It’s a question that Andrea Sebastian, DNP, PNP, SANE-P, Le Bonheur CARES (Child Advocacy Resource and Evaluation Services) nurse practitioner, hears all too often: “How do you handle the emotional toll of caring for victims of child abuse day in and day out?”
For Sebastian the answer is simple.
“This patient population is 100% my passion. Seeing kids in follow-up clinic who are now thriving gives me the drive to help the next victim of child abuse,” said Sebastian. “It’s a small difference I was able to make in their life.”
And now she’s taking that care to the next level, serving as project manager on a $1.5-million grant to provide sexual abuse response training to nurse practitioners in West Tennessee.
Sebastian’s journey into nursing started in high school as she did administrative work in a pediatrician’s office. It ignited a love for caring for children.
After nursing school and earning her doctorate of Nursing Practice at the University of Kentucky, Sebastian began working in Le Bonheur’s Pediatric Intensive Care Unit (PICU) as a nurse practitioner. She felt pulled toward caring for victims of child abuse and neglect after seeing more cases in the PICU than she ever anticipated.
“I felt like this was where I could make a difference,” Sebastian reflects.
That began Sebastian’s transition to working full time with the child abuse program, Le Bonheur CARES.
This work runs the gamut from visiting patients in the hospital, outpatient and Emergency Department (ED) settings, holding clinic for follow-up patients, to working with the Department of Children’s Services (DCS) and law enforcement and even testifying in court.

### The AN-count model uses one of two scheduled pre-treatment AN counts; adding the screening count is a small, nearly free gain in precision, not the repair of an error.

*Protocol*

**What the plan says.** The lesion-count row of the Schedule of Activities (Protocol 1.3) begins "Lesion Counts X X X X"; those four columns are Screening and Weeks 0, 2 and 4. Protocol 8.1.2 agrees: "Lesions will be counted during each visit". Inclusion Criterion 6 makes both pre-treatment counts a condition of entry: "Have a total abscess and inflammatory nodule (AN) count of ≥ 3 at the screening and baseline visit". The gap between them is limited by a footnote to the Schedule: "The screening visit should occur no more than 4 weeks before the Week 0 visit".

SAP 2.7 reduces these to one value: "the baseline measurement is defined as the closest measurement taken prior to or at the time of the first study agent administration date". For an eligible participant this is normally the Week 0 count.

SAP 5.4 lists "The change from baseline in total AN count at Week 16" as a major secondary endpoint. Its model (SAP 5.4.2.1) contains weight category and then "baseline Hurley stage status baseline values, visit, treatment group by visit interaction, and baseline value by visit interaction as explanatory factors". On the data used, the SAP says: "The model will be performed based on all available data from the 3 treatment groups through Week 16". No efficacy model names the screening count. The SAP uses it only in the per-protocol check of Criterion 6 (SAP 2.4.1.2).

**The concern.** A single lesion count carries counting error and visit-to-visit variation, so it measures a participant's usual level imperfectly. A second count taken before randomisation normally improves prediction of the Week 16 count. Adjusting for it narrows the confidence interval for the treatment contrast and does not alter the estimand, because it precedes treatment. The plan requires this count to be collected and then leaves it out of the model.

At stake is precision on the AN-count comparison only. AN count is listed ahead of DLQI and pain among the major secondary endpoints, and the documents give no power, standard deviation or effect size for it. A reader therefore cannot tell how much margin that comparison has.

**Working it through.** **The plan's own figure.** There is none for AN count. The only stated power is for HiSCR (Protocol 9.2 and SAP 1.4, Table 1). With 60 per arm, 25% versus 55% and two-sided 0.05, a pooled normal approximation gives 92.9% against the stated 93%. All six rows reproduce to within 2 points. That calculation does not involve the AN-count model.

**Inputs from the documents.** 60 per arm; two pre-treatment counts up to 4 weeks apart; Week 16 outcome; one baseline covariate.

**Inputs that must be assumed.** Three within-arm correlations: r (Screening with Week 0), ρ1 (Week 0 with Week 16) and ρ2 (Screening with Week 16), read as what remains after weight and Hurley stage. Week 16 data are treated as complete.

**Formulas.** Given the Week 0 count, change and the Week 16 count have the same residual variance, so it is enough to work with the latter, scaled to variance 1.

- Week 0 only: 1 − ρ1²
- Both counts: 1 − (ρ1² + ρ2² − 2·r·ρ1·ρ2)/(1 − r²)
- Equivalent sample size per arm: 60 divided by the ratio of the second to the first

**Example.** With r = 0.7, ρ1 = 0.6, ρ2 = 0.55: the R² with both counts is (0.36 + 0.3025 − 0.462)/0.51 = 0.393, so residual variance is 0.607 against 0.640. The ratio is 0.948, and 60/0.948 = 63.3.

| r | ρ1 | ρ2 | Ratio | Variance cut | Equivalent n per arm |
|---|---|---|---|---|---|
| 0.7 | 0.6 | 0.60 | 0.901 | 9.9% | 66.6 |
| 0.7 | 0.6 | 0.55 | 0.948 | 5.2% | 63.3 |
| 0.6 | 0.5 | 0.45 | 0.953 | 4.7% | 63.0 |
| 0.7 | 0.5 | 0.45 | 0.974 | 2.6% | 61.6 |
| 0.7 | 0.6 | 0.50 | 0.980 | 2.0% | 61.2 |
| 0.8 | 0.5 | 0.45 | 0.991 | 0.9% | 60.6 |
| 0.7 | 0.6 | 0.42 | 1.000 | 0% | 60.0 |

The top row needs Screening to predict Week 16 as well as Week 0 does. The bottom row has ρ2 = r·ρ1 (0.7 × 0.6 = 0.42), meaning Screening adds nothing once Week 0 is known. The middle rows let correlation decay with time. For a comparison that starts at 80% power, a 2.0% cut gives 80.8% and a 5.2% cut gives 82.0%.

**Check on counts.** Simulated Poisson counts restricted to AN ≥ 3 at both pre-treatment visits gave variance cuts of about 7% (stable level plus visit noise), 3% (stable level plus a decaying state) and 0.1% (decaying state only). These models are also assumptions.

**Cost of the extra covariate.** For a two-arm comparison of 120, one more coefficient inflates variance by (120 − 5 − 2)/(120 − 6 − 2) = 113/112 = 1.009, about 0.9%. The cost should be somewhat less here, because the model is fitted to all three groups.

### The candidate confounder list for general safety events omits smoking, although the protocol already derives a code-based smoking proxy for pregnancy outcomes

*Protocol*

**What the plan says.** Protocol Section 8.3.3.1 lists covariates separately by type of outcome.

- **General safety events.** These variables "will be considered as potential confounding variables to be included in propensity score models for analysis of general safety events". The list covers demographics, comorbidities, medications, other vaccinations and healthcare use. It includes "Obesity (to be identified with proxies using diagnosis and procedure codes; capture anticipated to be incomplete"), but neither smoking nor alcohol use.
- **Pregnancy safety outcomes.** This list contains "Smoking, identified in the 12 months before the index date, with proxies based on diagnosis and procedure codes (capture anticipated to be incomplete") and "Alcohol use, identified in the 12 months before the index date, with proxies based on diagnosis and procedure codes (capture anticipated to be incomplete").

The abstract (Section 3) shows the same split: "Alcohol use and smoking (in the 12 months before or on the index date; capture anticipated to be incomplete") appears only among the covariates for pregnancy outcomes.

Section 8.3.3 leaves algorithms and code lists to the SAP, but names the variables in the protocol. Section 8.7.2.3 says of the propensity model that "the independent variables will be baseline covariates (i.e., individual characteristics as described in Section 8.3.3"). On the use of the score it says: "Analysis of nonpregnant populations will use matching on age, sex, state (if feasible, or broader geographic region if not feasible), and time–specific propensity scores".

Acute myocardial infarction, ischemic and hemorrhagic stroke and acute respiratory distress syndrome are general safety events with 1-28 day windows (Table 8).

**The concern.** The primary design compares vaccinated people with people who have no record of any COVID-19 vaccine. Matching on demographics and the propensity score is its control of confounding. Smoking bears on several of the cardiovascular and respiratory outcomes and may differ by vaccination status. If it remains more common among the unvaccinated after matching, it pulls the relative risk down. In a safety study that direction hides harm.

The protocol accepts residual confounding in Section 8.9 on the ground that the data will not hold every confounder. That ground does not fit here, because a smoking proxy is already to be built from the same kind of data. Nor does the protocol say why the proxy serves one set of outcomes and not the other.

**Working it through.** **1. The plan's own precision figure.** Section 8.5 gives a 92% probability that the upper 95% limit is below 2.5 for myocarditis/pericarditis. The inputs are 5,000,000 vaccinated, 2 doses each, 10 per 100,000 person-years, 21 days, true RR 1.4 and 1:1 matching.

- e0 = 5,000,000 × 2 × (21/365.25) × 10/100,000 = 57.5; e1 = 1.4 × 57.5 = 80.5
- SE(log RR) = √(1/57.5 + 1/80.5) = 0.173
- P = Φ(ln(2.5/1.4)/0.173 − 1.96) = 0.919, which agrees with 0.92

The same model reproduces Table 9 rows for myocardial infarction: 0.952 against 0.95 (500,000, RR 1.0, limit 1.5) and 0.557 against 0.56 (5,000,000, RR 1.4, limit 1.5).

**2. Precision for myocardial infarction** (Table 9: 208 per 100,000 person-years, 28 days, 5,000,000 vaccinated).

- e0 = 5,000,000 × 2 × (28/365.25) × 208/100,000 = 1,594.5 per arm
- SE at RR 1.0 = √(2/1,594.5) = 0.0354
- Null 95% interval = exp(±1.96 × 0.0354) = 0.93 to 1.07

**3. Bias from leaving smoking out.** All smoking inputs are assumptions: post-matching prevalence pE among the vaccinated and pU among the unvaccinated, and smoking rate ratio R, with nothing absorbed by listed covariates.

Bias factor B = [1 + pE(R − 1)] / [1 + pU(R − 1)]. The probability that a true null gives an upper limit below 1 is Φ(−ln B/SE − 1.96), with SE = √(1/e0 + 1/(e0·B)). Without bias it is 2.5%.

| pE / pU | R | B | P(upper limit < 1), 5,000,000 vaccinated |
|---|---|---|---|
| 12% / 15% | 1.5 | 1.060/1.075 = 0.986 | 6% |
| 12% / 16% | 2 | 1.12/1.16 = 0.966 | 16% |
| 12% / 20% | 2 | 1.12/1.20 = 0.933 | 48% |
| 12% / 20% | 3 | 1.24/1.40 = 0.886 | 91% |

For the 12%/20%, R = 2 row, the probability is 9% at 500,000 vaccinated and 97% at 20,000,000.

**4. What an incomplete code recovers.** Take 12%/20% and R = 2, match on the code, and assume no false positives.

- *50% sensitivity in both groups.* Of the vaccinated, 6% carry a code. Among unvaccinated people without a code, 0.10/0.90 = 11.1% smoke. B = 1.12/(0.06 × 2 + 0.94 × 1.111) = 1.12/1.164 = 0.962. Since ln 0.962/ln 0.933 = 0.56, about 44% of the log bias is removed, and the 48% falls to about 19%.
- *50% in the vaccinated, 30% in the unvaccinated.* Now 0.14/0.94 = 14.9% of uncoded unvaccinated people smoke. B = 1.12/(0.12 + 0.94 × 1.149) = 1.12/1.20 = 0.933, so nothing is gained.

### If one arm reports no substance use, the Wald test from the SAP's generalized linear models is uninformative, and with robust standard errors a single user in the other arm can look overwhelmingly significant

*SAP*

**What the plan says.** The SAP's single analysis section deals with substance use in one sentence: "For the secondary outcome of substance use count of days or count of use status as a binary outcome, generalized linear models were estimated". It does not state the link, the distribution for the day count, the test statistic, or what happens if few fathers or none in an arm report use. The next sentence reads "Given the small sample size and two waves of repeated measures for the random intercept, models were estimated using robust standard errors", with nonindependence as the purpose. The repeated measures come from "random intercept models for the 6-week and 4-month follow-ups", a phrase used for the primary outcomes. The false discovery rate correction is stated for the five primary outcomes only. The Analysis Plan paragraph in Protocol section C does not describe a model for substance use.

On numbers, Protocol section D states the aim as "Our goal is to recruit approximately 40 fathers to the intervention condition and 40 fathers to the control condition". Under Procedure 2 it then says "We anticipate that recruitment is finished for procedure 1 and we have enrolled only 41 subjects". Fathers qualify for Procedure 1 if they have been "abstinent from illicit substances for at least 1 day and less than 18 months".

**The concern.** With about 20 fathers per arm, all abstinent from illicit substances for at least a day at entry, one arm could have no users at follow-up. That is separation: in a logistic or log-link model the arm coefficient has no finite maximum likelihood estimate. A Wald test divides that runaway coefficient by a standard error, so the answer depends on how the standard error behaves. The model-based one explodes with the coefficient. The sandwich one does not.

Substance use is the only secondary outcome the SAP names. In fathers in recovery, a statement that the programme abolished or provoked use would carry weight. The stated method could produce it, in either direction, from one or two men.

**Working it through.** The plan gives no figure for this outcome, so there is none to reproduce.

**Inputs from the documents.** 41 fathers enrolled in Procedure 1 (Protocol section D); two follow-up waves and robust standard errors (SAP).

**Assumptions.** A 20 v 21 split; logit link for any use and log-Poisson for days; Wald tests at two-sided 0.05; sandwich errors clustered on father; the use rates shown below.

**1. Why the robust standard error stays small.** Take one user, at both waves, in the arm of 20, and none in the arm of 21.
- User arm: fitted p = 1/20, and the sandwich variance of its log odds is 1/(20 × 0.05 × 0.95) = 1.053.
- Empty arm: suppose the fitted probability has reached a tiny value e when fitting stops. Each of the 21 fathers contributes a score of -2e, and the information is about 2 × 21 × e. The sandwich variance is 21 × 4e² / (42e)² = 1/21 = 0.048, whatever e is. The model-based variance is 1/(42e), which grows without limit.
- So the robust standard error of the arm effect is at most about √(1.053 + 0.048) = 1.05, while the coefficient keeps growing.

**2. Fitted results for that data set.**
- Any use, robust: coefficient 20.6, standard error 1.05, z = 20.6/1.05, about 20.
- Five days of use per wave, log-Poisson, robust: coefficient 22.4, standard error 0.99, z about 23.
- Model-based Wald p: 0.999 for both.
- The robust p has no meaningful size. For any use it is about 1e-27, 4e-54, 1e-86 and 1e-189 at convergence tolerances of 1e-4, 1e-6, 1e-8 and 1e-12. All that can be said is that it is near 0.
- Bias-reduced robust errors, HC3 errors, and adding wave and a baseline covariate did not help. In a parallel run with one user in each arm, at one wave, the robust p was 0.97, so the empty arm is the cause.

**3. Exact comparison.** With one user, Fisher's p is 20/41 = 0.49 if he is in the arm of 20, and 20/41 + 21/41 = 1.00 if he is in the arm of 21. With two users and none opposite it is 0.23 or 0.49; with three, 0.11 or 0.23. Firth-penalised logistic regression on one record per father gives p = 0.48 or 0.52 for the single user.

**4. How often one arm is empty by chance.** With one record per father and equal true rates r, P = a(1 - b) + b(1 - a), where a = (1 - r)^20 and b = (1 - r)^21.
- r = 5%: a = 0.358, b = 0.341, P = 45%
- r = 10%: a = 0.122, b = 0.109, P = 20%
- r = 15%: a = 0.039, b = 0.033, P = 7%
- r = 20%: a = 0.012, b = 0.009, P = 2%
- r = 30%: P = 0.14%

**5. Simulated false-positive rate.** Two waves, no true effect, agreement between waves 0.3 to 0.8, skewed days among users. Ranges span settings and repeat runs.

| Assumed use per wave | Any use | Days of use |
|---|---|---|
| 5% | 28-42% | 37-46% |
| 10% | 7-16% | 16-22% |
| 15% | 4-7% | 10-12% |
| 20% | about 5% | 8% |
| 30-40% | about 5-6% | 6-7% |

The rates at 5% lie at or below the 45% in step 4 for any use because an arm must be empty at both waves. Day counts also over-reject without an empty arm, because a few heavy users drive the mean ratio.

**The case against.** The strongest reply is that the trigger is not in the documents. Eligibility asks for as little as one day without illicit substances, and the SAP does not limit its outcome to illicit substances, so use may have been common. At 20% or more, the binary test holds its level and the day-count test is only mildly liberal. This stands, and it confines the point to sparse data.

And now Sebastian adds a new vital responsibility to her plate — serving as the project manager for the threeyear, $1.5 million SANE Training and Education through Partnerships for Underserved Populations (STEP UP) grant awarded to the University of Tennessee Health Science Center (UTHSC) College of Nursing to expand Sexual Assault Nurse Examiner (SANE) training and certification in West Tennessee. Sebastian serves as an assistant professor at the UTHSC College of Nursing.
The need for SANE trained nurses in West Tennessee is crucial. In the 21 counties of West Tennessee, there are five certified SANE nurses — four of which are in Shelby County.
“Through this grant we will be able to dramatically increase the number of nurses who are trained in sexual assault response,” said Sebastian. “This will increase access to trauma-informed care in rural areas.”
Sebastian and her grant team will recruit up to 61 registered nurses or advanced practice registered nurses (APRNs) to receive SANE certification. These certifications train nurses to address sexual assault survivors’ needs and provide trauma-informed care.
The goal is to provide access to timely, expert care for all sexual assault survivors in West Tennessee.
“The consequences of child abuse don’t stop the day a child leaves the hospital. Kids who are abused have long-term consequences,” said Sebastian. “Support for the Le Bonheur CARES program allows our care to continue, and we can help children live healthy, happier childhoods.”
Ryan Stephens, DNP(c), FNP-C, MBA, Le Bonheur nurse practitioner in the Adolescent-Adult Congenital Cardiology Disease (ACHD) program, was born with a congenital heart defect that was repaired at 9 months of age. But this is just a footnote in his story.
His congenital heart disease (CHD) diagnosis, however, gives him a unique perspective with the patient population he serves — adolescents with congenital heart disease who are taking responsibility for their health and transitioning to adult cardiology care.